Both the aircraft need the same degree in the ramp, matching the one on INS Vikramaditya, acquired from Russia, and INS Vikrant, now being built at the Kochi shipyard.

Chander said that the flight tests are being conducted with LCA Mark-I to prove certain technologies and to familiarise the naval pilots with them. One aircraft is operational, another is on the anvil and a third will son be available to complete the trials. After that, for full weaponised operations aboard carriers, will come the LCA Mark-II powered by GE 414 engines, according to India Strategic.

The naval variant, being tested from the HAL airport in Bangalore, has a bigger undercarriage that Hindustan Aeronautics has built to facilitate deck landings. The development programme is coordinated by a one-star naval pilot.


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Le futur avion de combat léger de l'aviation navale indienne LCA Navy est prêt pour les essais de décollage ski-jump au SBTF Goa

Le futur avion de combat léger de l'aviation navale indienne LCA Navy est prêt pour les essais de décollage ski-jump au SBTF Goa | Newsletter navale | Scoop.it
Bengaluru, Dec 8: Scripting a new chapter in India's naval aviation history, the Light Combat Aircraft (LCA) Naval Prototype-1 (NP-1) is all set to undertake critical trials at INS Hansa in Goa for the first time. Sources confirm to OneIndia that the NP-1 undertook ‘extensive pre-requisite flying' at HAL Airport in Bengaluru ahead of its expected ferry to Goa soon. "The aircraft is in a good shape now. In the last two weeks alone, we did five flights. Specified speed, Mach No, altitude, Angle of Attack, undercarriage operations and ground accelerations all have been tested and found satisfactory," an official said.
The NP-1 (trainer variant) was rolled out with great fanfare on July 6, 2010 and the aircraft had its maiden flight on April 27, 2012. As on December 6, 2014, the platform could only achieve 29 flights. NP-1 to perform a challenging task at SBTF An advance team of experts has already landed at Goa ahead of the NP-1 campaign at INS Hansa. "Modifications on the NP-1 have already done for the ski-jump activities. Ski-jump is a technologically-challenging task achieved by India. Only very few countries (US and Ukraine among known nations) can boast of a facility like SBTF," the official said.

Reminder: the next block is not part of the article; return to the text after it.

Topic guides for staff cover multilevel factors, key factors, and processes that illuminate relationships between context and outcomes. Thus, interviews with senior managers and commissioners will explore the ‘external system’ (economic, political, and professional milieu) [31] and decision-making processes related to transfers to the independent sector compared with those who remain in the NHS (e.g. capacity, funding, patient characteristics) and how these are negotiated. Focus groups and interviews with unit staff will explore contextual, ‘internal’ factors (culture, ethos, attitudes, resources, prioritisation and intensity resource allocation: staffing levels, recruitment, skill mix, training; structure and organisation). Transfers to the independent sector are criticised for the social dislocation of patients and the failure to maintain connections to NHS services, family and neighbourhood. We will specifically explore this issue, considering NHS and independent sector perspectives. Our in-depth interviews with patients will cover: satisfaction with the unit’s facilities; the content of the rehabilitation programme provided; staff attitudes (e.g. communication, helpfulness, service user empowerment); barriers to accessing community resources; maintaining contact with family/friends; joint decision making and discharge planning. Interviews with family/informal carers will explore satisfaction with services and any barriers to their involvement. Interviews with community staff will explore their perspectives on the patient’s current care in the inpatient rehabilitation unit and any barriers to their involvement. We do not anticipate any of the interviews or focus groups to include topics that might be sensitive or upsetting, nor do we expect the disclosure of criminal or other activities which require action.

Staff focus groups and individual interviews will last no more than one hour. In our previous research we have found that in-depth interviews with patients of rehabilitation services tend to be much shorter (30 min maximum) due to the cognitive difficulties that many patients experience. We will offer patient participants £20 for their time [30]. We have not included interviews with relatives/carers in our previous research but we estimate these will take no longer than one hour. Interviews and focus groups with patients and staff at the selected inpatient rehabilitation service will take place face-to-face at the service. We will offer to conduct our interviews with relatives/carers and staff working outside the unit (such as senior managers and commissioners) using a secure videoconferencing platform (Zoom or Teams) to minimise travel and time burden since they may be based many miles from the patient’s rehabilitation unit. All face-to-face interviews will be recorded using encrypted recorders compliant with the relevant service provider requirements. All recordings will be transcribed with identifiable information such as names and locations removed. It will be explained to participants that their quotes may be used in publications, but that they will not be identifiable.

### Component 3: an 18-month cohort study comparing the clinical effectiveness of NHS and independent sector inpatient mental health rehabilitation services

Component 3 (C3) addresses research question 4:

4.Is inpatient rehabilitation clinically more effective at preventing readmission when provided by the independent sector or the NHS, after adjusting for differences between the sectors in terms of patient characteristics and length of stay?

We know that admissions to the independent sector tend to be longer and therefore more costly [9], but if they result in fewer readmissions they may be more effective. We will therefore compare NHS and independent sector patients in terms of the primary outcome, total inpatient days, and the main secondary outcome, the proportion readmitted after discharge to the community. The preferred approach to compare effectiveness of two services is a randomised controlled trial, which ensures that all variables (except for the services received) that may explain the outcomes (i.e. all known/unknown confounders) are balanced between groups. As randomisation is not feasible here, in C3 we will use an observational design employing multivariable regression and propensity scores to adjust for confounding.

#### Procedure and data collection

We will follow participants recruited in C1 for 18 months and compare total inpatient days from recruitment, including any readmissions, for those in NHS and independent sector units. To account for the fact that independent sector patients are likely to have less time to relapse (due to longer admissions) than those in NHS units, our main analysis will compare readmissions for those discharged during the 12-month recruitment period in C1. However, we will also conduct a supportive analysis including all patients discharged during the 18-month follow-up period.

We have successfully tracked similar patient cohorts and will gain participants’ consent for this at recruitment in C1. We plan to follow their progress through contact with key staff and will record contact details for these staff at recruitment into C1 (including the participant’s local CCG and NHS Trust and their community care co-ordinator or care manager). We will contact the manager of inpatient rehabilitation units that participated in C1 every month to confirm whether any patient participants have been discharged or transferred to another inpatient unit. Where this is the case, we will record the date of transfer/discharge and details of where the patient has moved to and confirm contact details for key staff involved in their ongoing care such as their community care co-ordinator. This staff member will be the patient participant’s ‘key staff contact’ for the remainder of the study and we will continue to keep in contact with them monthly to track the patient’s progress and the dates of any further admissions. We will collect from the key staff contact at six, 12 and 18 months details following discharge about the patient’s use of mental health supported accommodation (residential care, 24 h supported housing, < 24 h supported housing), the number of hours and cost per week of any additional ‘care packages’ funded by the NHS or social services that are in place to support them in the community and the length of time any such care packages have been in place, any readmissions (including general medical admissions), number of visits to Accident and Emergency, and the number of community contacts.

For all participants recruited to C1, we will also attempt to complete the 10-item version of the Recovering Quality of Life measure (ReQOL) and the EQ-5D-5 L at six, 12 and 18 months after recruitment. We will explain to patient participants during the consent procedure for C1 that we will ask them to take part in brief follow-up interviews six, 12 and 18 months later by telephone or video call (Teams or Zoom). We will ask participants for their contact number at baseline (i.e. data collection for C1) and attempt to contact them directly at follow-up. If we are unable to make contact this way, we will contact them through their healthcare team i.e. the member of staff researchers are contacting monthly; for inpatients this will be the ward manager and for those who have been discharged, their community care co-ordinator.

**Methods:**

The SBTF is currently regularly used by the MiG 29Ks, before their operations onboard INS Vikramaditya. "The MiG 29Ks have been undertaking ski-jump and arrester hook landing for some time now. The LCA Navy will be doing only ski-jumps now. We will have two-week preparation time ahead of the first mission," the official added. The NP-1 will be ferried (flown from point to point) from HAL Airport and it would cover the distance to Goa within an hour. It will be first a home-grown naval aviation platform will to land at INS Hansa. Commodore T A Maolankar from the National Flight Test Centre is expected to pilot NP-1 during Goa mission. The Navy is expected to give an official name for the LCA Navy soon as they were not keen to go with Tejas. It was former Prime Minister A B Vajpayee who named the IAF variant as Tejas. The ADA-HAL-Navy teams plans to invite PM Narendra Modi for the naming ceremony in future. The trials at the SBTF are crucial as it would give the team confidence to undertake further trials on NP-1. A second prototype (NP-2, fighter variant) is also getting ready at the HAL hangars, which is expected to have its maiden flight before the end of this year. Largest R&D programme in India The LCA programme has become the largest R&D programme India has undertaken in the military aerospace arena. Each LCA costs around Rs 250 crore, while the GSLV is pegged at Rs 220 crore, PSLV Rs 80-100 crore and Agni Rs 50 crore.
"Though the aircraft is dogged with some problems right now, few local sorties have set the stage for the ferry. Joining NP-1 will be PV6 trainer and probably LSP7 from the Tejas flightline. The latter two may further proceed to Leh. In parallel, the HJT-36 (Intermediate Jet Trainer) is also scheduling sea level trials and asymmetric stores jettison exercises at Goa," an official said. SBTF is a tech marvel The SBTF replicates a static model of the Indigenous Aircraft Carrier (IAC) being built at the Cochin Shipyard. The SBTF has 14 deg parabolic profile ski-jump for take-off and an arresting gear for landing. The main objective of SBTF is for the certification of naval LCA for ship-borne operations, which is a mandatory requirement ahead of the aircraft's operations onboard IAC for the carrier compatibility test (CCT).